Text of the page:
McCulloch and Pitts' neural logical calculus

The paper by McCulloch and Pitts (1943) is commonly regarded as the inception of two fields of research. One is the theory of finite-state machines as a model of computation. The other one is the field of artificial neural networks. This is an important and widely cited paper, yet a difficult one to understand. the notation used by McCulloch and Pitts (1943) is hard to follow for us nowadays, but it also was for Kleene (1956), who expresses this very clearly:

The present article is partly an exposition of their results; but we found the part of their [McCulloch and Pitts'] paper dealing with arbitrary nerve nets obscure, so we have proceeded independently there.Later on, having found an apparent flaw in one of the results by McCulloch and Pitts (1943), Kleene (1956) says:

This apparent counterexample discouraged us from further attempts to decipher part III of McCulloch-Pitts [1943].

The paper by McCulloch and Pitts (1943) paper is properly titled ``A logical calculus of the ideas immanent in nervous activity'': after stating a careful and well argumented selection of simplifications of the behavior of real neurons, they develop a logical apparatus to define:

- The concepts of
*solution*of a net and*realizability*of a logical predicate by a net. After dividing the neurons in one net in two groups, that is, input neurons (``peripheral afferents'') that do not get signals from any other neuron in the net, and the rest of neurons, they go on to define a method to answer the following two questions in the most general way possible:- What does a given net compute?
- Can a given net compute a given logical sentence?

*solution*of a net as a set of logical sentences of the form ``neuron is firing if and only if'' a given logical combination of the firing predicates of input neurons at previous times and some constant sentences including firing predicates of these same neurons at is true. These sentences are a solution for a net if they are all true for it. In other words, the sentences describe what the net computes. Conversely, such an ``if and only if'' sentence is called*realizable*by a net if it is true for that net; that is, when the net can compute it. - A class of logical expressions (including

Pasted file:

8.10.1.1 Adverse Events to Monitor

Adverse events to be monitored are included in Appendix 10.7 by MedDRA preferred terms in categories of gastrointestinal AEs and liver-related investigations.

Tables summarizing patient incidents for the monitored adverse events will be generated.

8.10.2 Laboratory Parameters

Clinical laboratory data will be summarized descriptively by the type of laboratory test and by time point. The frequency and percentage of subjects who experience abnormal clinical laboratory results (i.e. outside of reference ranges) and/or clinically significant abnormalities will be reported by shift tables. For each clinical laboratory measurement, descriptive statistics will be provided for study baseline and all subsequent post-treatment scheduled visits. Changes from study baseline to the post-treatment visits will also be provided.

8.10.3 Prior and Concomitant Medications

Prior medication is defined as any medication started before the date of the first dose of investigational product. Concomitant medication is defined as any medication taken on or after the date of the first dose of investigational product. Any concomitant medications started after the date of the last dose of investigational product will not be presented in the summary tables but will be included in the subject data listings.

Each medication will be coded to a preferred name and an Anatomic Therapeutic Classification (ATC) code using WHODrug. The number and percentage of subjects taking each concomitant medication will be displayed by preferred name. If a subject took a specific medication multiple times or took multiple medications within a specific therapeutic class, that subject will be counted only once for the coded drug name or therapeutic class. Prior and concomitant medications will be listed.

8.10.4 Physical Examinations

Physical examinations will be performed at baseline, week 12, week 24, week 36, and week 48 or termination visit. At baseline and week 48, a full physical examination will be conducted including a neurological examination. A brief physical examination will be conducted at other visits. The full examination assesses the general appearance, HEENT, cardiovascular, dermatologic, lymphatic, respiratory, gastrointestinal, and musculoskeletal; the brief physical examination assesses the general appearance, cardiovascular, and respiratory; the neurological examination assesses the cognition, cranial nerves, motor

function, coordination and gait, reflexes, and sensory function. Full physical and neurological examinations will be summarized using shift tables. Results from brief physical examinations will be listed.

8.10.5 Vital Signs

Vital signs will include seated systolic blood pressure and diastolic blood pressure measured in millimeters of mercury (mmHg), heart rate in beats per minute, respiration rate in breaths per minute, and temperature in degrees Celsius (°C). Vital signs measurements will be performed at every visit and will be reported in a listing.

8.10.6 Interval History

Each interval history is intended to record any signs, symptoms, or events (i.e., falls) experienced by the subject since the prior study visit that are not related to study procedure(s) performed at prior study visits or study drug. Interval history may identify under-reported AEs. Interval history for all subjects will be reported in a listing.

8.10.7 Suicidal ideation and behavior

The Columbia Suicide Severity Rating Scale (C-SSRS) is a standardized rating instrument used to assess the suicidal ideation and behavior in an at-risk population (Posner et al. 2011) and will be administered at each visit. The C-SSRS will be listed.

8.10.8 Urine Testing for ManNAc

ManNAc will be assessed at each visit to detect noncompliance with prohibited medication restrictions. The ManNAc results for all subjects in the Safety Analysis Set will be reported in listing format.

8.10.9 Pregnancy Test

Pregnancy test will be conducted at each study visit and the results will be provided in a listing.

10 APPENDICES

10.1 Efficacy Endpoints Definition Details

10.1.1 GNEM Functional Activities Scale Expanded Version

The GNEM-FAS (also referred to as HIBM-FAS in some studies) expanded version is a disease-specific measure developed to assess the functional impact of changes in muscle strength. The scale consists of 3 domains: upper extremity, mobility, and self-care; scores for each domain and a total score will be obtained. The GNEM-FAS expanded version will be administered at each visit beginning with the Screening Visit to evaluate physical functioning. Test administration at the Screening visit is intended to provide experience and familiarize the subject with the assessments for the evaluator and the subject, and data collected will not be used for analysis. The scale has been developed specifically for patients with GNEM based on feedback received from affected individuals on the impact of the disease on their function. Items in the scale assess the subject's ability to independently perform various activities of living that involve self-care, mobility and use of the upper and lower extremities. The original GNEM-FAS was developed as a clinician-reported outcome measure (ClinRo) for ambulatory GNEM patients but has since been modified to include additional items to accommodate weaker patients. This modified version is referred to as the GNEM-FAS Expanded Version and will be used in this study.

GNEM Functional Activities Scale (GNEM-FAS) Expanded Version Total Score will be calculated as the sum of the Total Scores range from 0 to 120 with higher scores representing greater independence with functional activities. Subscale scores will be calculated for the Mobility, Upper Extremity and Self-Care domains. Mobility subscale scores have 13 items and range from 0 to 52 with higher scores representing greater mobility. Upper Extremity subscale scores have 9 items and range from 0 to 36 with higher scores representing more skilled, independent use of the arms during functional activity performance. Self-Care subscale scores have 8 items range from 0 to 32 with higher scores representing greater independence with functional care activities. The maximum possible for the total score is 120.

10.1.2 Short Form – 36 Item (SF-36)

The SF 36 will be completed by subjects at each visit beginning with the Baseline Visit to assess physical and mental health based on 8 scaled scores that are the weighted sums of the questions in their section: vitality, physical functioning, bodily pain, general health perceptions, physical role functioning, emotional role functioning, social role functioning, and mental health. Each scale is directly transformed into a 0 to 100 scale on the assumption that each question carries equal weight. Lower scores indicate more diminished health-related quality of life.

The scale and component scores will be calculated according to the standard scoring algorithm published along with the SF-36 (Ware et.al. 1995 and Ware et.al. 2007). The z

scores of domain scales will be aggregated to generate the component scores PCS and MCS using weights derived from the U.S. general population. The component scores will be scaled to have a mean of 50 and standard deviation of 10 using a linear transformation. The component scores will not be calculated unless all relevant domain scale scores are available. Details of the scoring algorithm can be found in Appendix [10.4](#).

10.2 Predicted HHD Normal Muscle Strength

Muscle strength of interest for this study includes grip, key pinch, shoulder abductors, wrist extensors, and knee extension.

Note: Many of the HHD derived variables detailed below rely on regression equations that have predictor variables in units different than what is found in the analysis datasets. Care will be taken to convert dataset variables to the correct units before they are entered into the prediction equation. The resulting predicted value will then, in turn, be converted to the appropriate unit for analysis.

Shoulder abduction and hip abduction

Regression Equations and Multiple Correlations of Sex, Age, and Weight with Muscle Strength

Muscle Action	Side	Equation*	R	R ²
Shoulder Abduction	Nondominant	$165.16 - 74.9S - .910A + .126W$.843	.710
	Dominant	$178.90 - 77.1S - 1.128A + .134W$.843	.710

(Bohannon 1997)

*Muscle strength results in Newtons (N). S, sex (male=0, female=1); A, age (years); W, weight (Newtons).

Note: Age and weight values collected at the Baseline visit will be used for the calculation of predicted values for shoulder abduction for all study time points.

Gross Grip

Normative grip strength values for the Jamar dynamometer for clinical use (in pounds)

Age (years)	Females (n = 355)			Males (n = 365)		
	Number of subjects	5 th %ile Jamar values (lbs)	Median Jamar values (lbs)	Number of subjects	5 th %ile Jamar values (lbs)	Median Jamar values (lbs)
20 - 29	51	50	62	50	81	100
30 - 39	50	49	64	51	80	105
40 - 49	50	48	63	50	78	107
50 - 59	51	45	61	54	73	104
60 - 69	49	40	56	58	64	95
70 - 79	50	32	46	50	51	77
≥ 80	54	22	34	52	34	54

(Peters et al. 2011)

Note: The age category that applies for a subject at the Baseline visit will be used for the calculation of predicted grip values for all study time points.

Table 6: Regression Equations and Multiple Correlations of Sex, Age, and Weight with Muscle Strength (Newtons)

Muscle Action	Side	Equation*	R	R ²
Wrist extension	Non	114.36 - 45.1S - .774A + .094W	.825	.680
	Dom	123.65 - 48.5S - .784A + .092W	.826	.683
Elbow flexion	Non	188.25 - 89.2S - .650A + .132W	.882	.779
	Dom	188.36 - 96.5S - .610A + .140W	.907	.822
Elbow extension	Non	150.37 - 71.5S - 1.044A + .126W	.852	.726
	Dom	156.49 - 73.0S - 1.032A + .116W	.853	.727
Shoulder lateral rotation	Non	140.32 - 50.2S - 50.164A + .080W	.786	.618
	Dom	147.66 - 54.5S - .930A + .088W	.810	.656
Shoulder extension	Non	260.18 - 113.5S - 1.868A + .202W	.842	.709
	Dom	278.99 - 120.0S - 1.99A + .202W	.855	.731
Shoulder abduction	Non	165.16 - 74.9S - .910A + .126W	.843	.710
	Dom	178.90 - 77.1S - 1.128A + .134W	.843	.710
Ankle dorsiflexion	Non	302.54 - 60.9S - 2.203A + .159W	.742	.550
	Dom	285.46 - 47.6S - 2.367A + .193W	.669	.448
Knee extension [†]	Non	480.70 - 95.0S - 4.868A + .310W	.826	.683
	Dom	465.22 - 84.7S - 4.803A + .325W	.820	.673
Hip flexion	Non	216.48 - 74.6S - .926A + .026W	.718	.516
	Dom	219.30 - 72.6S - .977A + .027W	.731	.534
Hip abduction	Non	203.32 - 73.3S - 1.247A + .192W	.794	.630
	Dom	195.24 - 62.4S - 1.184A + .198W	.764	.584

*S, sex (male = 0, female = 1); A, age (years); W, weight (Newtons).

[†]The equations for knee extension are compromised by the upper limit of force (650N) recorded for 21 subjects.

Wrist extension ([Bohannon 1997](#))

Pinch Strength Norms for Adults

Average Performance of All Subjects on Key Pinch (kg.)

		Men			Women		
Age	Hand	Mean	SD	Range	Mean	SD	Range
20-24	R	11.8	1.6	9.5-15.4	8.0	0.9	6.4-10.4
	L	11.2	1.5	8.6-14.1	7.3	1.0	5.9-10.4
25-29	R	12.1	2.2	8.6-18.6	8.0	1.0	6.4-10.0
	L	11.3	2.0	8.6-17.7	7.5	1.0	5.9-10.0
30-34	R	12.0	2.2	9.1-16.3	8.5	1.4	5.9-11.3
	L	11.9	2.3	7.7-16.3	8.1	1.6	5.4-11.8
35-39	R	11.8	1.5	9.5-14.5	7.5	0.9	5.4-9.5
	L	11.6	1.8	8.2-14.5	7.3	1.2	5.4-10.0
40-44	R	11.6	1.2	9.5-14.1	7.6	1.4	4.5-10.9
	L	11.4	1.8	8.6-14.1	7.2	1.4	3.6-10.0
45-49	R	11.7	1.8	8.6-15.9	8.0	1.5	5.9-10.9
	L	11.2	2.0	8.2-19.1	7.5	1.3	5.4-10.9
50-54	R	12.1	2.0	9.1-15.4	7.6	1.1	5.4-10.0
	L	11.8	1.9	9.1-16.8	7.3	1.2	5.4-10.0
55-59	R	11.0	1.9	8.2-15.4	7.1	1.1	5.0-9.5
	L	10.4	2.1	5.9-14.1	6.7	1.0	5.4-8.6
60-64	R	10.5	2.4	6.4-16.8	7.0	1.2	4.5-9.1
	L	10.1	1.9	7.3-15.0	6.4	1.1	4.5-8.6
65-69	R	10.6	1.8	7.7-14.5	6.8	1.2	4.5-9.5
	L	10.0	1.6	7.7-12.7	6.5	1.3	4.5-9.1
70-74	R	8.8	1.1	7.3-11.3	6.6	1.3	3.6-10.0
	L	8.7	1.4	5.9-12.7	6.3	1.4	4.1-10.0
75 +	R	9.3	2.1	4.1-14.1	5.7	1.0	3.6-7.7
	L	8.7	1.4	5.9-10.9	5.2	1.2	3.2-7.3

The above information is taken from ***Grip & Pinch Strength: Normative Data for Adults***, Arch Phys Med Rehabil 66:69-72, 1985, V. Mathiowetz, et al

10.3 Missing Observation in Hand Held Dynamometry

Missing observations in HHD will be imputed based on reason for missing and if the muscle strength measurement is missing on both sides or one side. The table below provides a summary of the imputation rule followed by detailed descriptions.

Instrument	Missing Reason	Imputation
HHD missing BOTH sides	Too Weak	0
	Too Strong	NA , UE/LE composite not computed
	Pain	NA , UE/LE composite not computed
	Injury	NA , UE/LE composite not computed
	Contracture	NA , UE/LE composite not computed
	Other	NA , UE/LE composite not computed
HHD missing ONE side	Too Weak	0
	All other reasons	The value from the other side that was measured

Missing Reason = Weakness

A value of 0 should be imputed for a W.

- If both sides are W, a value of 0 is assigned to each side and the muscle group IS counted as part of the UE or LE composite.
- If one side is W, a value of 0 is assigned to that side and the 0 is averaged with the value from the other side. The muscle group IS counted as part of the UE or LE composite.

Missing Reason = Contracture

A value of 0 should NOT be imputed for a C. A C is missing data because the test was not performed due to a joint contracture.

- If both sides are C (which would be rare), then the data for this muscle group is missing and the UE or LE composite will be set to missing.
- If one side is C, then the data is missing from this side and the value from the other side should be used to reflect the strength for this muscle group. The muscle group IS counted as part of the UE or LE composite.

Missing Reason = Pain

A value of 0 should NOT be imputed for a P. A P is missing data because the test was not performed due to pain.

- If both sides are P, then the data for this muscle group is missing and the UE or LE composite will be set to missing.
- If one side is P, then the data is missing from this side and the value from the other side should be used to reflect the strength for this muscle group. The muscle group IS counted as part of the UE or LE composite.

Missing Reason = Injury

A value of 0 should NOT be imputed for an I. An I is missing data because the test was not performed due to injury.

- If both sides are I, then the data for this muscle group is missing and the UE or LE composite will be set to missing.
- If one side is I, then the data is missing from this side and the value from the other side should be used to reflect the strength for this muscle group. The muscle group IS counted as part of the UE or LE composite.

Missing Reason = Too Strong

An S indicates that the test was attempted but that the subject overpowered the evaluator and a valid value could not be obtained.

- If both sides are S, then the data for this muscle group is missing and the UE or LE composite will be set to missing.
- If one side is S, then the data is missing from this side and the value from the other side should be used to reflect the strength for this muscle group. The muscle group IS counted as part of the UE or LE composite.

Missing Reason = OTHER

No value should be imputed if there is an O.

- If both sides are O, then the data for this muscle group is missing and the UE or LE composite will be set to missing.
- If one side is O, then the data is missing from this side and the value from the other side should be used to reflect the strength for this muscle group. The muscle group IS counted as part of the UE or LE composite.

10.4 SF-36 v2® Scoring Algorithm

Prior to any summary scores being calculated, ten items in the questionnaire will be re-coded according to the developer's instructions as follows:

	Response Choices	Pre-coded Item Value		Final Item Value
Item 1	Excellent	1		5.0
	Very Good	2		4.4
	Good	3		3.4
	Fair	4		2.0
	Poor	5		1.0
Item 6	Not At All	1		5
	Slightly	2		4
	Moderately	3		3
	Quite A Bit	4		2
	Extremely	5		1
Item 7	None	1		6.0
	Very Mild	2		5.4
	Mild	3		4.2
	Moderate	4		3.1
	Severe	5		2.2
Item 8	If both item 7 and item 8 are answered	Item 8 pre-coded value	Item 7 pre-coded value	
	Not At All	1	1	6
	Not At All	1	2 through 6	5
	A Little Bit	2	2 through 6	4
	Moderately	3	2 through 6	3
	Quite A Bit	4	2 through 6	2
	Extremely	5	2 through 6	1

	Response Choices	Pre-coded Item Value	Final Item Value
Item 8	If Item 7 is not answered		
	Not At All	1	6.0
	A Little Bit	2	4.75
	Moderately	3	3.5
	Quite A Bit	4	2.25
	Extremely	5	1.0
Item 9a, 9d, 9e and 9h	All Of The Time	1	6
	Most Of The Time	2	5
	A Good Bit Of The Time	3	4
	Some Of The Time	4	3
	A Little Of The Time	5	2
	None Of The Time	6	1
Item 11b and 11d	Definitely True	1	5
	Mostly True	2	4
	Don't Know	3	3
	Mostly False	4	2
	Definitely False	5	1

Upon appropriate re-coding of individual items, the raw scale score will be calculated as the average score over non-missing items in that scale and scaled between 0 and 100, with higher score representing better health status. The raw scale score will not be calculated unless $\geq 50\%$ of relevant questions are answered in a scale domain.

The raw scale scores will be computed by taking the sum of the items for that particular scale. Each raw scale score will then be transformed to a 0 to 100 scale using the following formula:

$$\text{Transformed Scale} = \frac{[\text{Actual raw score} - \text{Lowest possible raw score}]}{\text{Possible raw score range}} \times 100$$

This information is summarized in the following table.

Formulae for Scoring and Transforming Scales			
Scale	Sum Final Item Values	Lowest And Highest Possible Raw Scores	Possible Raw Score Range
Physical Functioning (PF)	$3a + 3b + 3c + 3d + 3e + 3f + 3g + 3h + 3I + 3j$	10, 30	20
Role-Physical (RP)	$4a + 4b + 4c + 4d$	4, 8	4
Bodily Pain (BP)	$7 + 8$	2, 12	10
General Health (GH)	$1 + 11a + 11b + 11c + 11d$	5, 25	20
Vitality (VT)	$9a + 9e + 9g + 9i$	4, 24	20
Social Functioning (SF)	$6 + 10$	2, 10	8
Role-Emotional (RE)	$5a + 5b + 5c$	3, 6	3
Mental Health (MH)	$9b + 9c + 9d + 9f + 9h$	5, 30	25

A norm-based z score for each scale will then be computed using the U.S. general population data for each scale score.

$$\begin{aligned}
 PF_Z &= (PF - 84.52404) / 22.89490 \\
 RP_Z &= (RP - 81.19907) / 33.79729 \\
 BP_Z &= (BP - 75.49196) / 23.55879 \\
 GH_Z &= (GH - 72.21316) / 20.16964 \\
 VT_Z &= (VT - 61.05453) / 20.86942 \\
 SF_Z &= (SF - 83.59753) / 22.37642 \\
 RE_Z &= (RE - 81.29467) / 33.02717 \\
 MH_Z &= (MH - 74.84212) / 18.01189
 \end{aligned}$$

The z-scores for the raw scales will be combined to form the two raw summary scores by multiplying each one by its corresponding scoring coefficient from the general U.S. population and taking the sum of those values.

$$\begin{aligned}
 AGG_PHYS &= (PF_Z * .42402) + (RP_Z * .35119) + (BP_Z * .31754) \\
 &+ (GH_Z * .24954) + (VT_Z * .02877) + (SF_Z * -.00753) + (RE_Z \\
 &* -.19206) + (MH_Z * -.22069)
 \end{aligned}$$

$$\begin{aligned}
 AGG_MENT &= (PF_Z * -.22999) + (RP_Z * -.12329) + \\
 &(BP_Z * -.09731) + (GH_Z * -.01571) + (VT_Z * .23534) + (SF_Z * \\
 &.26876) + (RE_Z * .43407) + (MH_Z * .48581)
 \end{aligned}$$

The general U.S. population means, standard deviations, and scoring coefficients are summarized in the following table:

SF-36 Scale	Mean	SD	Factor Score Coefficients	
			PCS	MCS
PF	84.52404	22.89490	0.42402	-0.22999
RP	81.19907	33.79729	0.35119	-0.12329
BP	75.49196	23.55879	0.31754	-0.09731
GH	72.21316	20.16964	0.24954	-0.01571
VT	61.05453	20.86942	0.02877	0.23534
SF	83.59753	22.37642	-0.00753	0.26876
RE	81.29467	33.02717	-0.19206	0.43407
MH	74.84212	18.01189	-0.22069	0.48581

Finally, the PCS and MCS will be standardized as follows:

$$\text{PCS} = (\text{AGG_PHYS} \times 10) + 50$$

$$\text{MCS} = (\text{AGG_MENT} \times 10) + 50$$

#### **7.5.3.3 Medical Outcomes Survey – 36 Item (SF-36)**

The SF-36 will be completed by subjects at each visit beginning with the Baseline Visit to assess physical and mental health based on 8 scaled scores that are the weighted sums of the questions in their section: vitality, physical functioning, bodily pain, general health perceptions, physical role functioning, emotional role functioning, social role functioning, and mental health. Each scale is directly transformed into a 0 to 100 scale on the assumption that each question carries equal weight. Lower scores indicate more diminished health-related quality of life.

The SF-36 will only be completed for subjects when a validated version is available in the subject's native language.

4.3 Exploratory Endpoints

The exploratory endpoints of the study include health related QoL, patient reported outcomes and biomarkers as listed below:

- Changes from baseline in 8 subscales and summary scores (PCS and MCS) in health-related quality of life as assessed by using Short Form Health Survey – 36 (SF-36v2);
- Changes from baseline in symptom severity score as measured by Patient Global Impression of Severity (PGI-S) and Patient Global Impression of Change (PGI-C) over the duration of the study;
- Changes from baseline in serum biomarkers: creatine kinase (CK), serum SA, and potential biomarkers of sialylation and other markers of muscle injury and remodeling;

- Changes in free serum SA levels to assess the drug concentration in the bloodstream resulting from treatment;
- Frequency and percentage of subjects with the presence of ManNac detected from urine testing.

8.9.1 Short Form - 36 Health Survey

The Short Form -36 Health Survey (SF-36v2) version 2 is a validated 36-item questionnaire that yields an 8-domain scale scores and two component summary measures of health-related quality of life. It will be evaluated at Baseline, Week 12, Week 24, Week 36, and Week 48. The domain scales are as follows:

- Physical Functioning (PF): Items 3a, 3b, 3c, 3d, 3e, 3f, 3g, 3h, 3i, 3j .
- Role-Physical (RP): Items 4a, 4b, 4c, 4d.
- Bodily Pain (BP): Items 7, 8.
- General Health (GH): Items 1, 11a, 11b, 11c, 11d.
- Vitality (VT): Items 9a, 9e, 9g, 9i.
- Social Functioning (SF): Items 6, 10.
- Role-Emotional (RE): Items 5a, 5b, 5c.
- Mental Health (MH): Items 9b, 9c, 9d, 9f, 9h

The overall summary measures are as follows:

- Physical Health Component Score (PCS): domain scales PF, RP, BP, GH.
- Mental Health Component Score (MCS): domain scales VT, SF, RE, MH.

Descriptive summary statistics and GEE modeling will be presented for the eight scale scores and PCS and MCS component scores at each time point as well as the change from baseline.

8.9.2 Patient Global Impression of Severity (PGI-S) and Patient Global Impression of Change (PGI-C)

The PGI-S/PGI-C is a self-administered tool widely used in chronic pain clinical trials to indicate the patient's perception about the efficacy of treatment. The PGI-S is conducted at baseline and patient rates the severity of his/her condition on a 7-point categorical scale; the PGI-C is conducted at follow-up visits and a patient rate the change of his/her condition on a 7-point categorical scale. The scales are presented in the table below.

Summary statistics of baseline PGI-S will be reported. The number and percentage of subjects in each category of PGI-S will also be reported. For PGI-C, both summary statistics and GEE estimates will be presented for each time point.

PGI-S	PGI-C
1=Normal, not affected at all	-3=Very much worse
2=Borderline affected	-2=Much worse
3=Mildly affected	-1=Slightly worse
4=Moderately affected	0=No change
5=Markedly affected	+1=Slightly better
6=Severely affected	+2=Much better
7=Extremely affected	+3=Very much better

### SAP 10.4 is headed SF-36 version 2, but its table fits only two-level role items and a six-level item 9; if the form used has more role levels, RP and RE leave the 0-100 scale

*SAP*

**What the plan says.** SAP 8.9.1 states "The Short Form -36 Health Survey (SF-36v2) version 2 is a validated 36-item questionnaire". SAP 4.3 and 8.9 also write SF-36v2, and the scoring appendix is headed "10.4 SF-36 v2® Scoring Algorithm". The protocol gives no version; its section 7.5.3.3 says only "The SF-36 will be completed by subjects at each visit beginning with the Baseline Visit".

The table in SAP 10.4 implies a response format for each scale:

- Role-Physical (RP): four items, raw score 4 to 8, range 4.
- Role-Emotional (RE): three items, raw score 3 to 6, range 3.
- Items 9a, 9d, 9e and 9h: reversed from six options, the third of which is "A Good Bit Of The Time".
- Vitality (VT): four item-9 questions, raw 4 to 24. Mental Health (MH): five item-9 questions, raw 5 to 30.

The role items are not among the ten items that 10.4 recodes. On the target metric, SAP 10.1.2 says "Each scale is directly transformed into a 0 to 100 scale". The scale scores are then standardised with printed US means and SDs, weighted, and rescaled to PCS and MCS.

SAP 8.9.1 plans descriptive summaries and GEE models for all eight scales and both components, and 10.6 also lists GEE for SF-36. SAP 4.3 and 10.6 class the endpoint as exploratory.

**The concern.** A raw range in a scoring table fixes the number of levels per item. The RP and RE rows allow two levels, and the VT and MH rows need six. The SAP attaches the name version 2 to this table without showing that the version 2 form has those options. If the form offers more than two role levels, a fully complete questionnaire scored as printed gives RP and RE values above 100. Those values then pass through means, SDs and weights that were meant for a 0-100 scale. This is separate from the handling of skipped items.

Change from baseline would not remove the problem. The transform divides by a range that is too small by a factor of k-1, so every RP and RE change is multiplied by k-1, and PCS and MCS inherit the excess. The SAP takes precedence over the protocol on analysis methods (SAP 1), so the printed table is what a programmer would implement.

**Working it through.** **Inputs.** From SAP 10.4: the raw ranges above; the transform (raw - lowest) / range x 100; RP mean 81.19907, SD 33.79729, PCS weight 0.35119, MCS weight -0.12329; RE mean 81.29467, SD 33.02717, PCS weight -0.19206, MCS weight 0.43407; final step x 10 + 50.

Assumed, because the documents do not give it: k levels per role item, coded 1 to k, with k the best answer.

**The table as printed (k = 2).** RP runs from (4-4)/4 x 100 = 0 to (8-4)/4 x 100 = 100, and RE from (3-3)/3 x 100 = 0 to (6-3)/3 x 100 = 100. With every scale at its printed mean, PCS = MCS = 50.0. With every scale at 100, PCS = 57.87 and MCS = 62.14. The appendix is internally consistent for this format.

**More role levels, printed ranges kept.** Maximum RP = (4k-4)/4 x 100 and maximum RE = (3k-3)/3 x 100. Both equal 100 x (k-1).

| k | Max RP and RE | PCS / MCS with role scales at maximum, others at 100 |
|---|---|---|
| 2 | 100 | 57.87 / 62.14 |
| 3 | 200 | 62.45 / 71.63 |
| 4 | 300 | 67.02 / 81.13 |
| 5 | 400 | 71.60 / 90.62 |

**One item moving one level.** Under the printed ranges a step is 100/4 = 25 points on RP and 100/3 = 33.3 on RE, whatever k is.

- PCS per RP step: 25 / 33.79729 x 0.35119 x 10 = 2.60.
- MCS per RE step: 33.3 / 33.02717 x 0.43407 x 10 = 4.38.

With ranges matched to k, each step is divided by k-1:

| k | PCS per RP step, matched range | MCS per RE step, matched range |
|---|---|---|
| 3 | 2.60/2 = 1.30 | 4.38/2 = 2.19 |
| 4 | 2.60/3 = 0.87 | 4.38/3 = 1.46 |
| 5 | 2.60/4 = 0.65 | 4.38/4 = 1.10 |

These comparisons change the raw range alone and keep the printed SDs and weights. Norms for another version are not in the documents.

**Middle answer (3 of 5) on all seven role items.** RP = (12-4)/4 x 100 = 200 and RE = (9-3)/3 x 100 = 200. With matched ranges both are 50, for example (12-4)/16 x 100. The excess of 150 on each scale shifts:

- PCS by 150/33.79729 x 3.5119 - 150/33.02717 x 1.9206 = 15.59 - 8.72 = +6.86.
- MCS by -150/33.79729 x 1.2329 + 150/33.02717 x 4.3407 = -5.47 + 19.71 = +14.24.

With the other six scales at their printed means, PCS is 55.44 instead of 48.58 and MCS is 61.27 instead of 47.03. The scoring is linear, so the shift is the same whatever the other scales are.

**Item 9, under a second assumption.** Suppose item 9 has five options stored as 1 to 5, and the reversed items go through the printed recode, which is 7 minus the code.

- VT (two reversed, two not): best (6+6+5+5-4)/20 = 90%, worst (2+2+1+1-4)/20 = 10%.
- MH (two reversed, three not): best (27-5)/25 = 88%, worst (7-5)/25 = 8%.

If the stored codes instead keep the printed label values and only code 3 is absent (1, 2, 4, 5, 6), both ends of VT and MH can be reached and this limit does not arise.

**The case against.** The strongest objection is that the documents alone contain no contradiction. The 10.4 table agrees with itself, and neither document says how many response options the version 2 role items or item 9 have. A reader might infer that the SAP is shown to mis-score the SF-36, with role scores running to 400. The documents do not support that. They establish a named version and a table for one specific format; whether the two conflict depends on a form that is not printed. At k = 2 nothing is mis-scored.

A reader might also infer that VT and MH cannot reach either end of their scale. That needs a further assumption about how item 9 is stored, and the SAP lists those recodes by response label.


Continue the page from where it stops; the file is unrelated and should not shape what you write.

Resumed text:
predicates which have predicates as functions) which they call
*temporal propositional expressions*(TPE). These predicates have a single free variable (which will be identified as discrete time), and are recursively defined such that (a) any predicate of one argument is a TPE; (b) the logical conjunction (and), disjunction (or) and negated conjunction (and not) of any two TPEs with the same variable is a TPE; (c) a TPE in which the value of the time variable is substituted by its predecessor (time delay) is a TPE; and nothing else is a TPE.

The main result is that any TPE is realizable by a non-recurrent
neural net, that is, there is always a net, whose synapses or
connections do not form cycles, which
can compute any given TPE
(McCulloch and Pitts (1943)
call non-recurrent nets ``nets without circles''). This result follows from the fact that
the neurons in McCulloch and Pitts (1943) are described by a TPE (their eq. (1))
which basically states that a neuron is firing at time if and
only if none of the neurons having an inhibitory
synapse towards it was firing at time
and more than neurons having an excitatory
synapse towards it were firing at time
. The positive integer is called the *excitation
threshold* of neuron .

To understand the computational behavior of nets *with* circles,
one can follow Kleene (1956)^{3.1}. His notation is
closer to the one used nowadays, and the results are more general.
Kleene (1956) characterized with mathematical expressions the set
of all input neuron activation sequences that
bring a given net with circles to a particular state after they have
been completely processed, and discovered interesting regularities
among them. Kleene (1956) called them
``regular events''; we currently call them ``regular
expressions'' in language theory
(Hopcroft and Ullman, 1979, 28).